Johanne usually has draws and you get a ballet with every purchase. I never win stuff like this, ever. The last draw was a Soak box with a skein of Lorna’s Laces yarn, matching nail polish and two bottles of soak. I was the one who won it! It was really nice to finally win one. I am going to open it up and check it out, I’ll let you know what I find.
Before I headed over to Johanne’s, Alanna came over and we dyed some yarn! She was curious about my dyeing process, so we spent the whole morning putting colour to yarn!
I had ordered a few new colours including bright purple, deep purple, gold and an emerald green. I dyed a few custom orders bright purple and bright blue striped, and deep purple and gold striped. They turned out well, I am going to knit them into socks.
We also dyed emerald green, which is beautiful with the slight sheen the Blueface Leicester has. The second skein is Magenta and black, I’ve seen a black and red yarn called ‘Vampire’s Kiss’ I think I would call this one ‘Barbie Vampire’ or ‘Vampirette’. The last one is just a duplicate of the bright blue I made my socks from.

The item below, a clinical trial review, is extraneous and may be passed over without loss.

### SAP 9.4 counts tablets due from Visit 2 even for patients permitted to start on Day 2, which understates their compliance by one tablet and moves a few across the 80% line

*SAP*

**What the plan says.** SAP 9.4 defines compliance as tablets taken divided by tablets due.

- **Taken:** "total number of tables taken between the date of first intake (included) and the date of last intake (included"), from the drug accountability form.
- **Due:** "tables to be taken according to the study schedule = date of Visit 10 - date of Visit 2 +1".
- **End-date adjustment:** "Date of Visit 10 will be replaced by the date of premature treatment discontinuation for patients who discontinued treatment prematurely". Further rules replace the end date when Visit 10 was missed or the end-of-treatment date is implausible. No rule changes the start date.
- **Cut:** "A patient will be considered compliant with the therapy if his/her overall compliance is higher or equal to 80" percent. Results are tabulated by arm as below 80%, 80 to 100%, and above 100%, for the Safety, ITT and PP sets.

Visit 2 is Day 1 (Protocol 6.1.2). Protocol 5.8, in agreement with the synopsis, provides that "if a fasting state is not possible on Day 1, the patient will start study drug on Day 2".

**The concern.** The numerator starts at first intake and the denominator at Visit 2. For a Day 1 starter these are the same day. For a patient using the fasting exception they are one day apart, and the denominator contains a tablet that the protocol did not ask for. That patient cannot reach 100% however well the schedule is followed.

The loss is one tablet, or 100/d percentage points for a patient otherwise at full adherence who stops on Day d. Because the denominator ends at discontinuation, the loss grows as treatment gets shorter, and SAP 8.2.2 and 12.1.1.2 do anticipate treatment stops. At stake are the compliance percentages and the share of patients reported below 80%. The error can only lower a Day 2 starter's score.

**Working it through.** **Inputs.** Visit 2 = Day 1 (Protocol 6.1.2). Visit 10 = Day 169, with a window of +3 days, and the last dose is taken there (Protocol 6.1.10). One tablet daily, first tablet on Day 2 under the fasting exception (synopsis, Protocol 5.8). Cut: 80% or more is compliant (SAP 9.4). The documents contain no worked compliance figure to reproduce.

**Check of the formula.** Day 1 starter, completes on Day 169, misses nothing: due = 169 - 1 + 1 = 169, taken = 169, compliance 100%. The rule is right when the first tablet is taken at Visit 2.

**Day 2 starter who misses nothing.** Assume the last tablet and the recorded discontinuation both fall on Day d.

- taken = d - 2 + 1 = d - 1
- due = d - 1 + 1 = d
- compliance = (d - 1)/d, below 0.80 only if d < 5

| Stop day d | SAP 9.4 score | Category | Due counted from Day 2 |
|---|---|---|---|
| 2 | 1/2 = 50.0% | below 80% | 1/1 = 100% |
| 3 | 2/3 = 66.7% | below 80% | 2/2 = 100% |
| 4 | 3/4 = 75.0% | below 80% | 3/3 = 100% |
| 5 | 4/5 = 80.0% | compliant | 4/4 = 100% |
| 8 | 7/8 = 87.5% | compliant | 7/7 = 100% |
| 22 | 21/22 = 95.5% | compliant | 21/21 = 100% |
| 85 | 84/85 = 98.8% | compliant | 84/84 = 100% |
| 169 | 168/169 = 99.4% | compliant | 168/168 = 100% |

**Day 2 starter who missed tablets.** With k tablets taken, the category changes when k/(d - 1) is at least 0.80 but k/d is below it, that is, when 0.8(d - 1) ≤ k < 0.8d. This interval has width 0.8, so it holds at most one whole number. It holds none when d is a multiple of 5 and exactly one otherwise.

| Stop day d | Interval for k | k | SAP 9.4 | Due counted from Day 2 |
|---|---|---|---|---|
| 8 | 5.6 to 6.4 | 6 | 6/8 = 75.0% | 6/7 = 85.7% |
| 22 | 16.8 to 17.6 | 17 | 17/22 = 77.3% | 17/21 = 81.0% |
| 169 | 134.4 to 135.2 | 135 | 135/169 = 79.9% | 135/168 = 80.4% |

Speaking of socks, I finished the blue ones. I remember I said I was knitting them a little tighter. They feel better than the previous ones I’ve made, but I really haven’t broken them in. I’ll have to give you an update after I’ve spent more time in them. I am really curious about how the yarn will hold up. Apparently you want to have nylon in the fiber you make socks from. The synthetic fiber makes your garment a little more durable. The yarn I used for these socks is 100% merino wool, but looking into some other sock yarns, they are made with 100% merino or BFL. Even extremely popular brands like Blue Moon Fiber Arts Socks that Rock. It’s all in the way they are spun. I can’t wait to see how this works out.
You will all gasp in surprise when I tell you I have another FO for you! Are you ready?
They are the socks for my Dad’s Birthday. That’s not until next weekend, but I feel better for completing it now. It has been a bad couple of weeks for headaches and brain damage in general. I kept messing up the pattern on these vanilla socks, if that doesn’t tell you how bad it is…
Since Paul was my size tester as I knit these socks, I am going to make him a pair of his own. I’ve got leftover yarn from my Dad’s socks, so they can be matching! Luckily, Paul and my father live so far apart; they will probably never wear them on the same day. I also assume wearing the same thing to an event isn’t as big a deal for guys as it is for women… right?
They knit up so quickly it feels like cheating. Hopefully I’ll finish Paul’s pair in short order and be able to move onto other UFO’s… or dyeing. I ordered some dye and yarn; I just got the dye in the mail. The yarn should be here next week. I’ll update as soon as it is in!!